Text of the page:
Chemotaxis is the common way of flagellated bacteria to direct their locomotion to sites of most favourable living conditions, that are sites with the highest concentrations of energy sources and the lowest amounts of bacteriotoxic substances. The general prerequisites for chemotaxis are chemoreceptors, a chemosensory signal-transduction system and the flagellar apparatus.
Epsilonproteobacteria like Campylobacter sp. show specific variations of the common chemotaxis components. CheV, a CheWlike linking-protein with an additional response regulator (RR) domain, was identified as commonly used coupling scaffold protein of Campylobacter jejuni. It attaches the histidine autokinase (CheAY), which also has an additional RR-domain, to the chemoreceptors signalling domains. Theses additional RR-domains seem to play an important role in the regulation of the CheAY-phosphorylation state and thereby in sensory adaptation.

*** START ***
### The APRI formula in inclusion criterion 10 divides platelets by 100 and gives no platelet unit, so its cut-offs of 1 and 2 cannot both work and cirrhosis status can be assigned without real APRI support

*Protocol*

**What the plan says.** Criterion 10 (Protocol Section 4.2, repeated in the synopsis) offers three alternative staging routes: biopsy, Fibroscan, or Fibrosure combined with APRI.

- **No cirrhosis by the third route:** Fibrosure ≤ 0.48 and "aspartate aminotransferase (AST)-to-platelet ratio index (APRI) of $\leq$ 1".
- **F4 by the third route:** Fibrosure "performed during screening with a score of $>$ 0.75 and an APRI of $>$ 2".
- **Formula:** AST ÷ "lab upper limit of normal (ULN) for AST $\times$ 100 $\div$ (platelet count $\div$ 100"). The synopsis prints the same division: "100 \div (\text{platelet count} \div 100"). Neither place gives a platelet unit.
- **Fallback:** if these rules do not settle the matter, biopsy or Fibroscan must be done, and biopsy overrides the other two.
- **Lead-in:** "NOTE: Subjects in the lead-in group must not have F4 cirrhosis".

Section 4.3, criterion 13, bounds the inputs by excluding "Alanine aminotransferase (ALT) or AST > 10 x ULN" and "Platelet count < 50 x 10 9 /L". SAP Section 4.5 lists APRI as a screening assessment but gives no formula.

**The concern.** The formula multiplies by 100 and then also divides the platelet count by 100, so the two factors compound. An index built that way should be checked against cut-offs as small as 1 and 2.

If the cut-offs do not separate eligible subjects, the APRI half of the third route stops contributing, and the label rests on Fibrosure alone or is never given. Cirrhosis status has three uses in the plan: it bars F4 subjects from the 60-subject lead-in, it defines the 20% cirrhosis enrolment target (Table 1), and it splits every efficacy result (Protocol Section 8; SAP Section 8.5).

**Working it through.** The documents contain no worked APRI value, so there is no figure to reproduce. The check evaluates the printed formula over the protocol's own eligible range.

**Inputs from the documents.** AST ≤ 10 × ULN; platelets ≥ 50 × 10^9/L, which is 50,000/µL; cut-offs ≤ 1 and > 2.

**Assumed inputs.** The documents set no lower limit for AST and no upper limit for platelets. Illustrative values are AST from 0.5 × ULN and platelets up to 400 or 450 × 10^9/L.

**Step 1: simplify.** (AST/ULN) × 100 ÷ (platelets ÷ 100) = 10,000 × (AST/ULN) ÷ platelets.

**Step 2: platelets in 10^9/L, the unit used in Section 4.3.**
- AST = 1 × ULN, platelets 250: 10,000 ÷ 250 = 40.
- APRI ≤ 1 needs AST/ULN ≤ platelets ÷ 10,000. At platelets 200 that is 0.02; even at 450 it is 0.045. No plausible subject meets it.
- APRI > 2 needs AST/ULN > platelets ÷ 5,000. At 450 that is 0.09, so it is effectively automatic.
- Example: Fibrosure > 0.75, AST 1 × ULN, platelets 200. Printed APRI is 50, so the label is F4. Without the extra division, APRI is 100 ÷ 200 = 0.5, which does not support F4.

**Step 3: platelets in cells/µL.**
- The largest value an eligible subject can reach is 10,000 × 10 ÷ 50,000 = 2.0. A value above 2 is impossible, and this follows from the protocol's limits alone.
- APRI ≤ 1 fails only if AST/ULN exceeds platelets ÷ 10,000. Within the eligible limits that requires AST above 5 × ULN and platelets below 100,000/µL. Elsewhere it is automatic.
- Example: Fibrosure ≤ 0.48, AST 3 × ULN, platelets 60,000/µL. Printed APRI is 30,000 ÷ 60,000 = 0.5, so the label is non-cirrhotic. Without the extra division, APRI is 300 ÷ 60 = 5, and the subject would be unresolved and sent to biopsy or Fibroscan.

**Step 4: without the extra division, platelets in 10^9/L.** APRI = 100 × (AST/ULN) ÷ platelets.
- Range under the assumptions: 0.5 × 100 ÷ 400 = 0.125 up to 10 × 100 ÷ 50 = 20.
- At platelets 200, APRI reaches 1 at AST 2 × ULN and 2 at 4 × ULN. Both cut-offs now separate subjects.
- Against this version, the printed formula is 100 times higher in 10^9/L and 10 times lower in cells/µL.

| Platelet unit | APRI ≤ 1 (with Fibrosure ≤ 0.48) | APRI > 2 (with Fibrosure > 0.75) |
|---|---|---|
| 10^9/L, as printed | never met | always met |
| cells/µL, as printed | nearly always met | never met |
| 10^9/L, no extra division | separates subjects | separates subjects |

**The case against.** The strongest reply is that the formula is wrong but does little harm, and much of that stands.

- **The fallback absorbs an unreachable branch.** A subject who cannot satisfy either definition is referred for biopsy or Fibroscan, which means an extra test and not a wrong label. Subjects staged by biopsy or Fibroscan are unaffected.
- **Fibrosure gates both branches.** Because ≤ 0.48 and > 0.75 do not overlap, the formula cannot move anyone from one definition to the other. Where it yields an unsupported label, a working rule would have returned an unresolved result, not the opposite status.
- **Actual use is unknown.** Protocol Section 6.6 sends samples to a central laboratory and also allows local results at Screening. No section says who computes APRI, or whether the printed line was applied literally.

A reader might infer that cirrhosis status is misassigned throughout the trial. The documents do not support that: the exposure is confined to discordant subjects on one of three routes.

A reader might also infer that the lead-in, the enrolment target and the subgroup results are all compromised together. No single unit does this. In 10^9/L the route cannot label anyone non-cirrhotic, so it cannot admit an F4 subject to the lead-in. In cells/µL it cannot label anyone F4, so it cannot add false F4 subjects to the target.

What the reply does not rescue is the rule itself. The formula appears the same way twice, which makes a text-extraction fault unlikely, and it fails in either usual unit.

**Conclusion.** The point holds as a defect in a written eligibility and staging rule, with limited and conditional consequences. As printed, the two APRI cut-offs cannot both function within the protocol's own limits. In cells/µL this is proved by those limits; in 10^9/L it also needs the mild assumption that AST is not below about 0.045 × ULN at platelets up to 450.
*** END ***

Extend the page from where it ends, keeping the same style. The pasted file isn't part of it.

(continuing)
The Campylobacter-chemoreceptors are arranged into the three groups A, B, and C. Group A contains membrane-anchored receptors sensing periplasmic signals, group B consists only of one receptor with two cytoplasmic ligand-proteins representing a bipartite energy taxis system that senses pyruvate and fumarate, and group C receptors are cytoplasmic signalling domains with mostly unknown cytoplasmic ligand-binding proteins as sensory constituents. Recent findings demonstrating different alleles of the TLP7 chemoreceptor, specific for formic acid, led to an amendment of this grouping.